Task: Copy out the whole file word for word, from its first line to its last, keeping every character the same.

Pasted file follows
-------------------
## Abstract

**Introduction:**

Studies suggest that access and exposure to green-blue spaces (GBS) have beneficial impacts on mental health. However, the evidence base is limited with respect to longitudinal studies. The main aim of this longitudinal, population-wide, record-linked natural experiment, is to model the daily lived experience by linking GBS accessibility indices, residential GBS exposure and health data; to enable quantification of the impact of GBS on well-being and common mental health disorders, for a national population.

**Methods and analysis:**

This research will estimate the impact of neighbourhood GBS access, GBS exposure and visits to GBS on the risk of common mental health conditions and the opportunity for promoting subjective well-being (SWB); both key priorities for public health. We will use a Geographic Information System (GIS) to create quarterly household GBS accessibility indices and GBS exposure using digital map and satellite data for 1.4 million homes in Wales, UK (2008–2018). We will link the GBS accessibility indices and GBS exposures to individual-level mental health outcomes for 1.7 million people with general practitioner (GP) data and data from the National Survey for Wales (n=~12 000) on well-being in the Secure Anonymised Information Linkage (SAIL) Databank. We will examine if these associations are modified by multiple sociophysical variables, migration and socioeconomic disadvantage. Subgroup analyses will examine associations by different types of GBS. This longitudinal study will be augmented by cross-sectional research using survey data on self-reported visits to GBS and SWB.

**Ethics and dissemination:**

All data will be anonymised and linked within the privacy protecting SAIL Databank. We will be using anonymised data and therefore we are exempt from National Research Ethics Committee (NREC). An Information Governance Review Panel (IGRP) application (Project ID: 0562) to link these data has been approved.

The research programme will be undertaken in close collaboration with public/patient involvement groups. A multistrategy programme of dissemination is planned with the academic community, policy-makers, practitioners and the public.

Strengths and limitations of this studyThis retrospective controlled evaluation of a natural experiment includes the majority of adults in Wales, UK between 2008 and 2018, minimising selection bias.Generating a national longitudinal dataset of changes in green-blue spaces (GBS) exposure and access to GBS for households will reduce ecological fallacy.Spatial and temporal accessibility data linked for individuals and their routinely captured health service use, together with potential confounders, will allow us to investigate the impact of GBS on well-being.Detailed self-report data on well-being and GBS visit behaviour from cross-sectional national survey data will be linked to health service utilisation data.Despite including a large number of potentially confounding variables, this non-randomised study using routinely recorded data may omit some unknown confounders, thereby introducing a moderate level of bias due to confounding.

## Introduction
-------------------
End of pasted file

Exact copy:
## Abstract

**Introduction:**

Studies suggest that access and exposure to green-blue spaces (GBS) have beneficial impacts on mental health. However, the evidence base is limited with respect to longitudinal studies. The main aim of this longitudinal, population-wide, record-linked natural experiment, is to model the daily lived experience by linking GBS accessibility indices, residential GBS exposure and health data; to enable quantification of the impact of GBS on well-being and common mental health disorders, for a national population.

**Methods and analysis:**

This research will estimate the impact of neighbourhood GBS access, GBS exposure and visits to GBS on the risk of common mental health conditions and the opportunity for promoting subjective well-being (SWB); both key priorities for public health. We will use a Geographic Information System (GIS) to create quarterly household GBS accessibility indices and GBS exposure using digital map and satellite data for 1.4 million homes in Wales, UK (2008–2018). We will link the GBS accessibility indices and GBS exposures to individual-level mental health outcomes for 1.7 million people with general practitioner (GP) data and data from the National Survey for Wales (n=~12 000) on well-being in the Secure Anonymised Information Linkage (SAIL) Databank. We will examine if these associations are modified by multiple sociophysical variables, migration and socioeconomic disadvantage. Subgroup analyses will examine associations by different types of GBS. This longitudinal study will be augmented by cross-sectional research using survey data on self-reported visits to GBS and SWB.

**Ethics and dissemination:**

All data will be anonymised and linked within the privacy protecting SAIL Databank. We will be using anonymised data and therefore we are exempt from National Research Ethics Committee (NREC). An Information Governance Review Panel (IGRP) application (Project ID: 0562) to link these data has been approved.

The research programme will be undertaken in close collaboration with public/patient involvement groups. A multistrategy programme of dissemination is planned with the academic community, policy-makers, practitioners and the public.

Strengths and limitations of this studyThis retrospective controlled evaluation of a natural experiment includes the majority of adults in Wales, UK between 2008 and 2018, minimising selection bias.Generating a national longitudinal dataset of changes in green-blue spaces (GBS) exposure and access to GBS for households will reduce ecological fallacy.Spatial and temporal accessibility data linked for individuals and their routinely captured health service use, together with potential confounders, will allow us to investigate the impact of GBS on well-being.Detailed self-report data on well-being and GBS visit behaviour from cross-sectional national survey data will be linked to health service utilisation data.Despite including a large number of potentially confounding variables, this non-randomised study using routinely recorded data may omit some unknown confounders, thereby introducing a moderate level of bias due to confounding.

## Introduction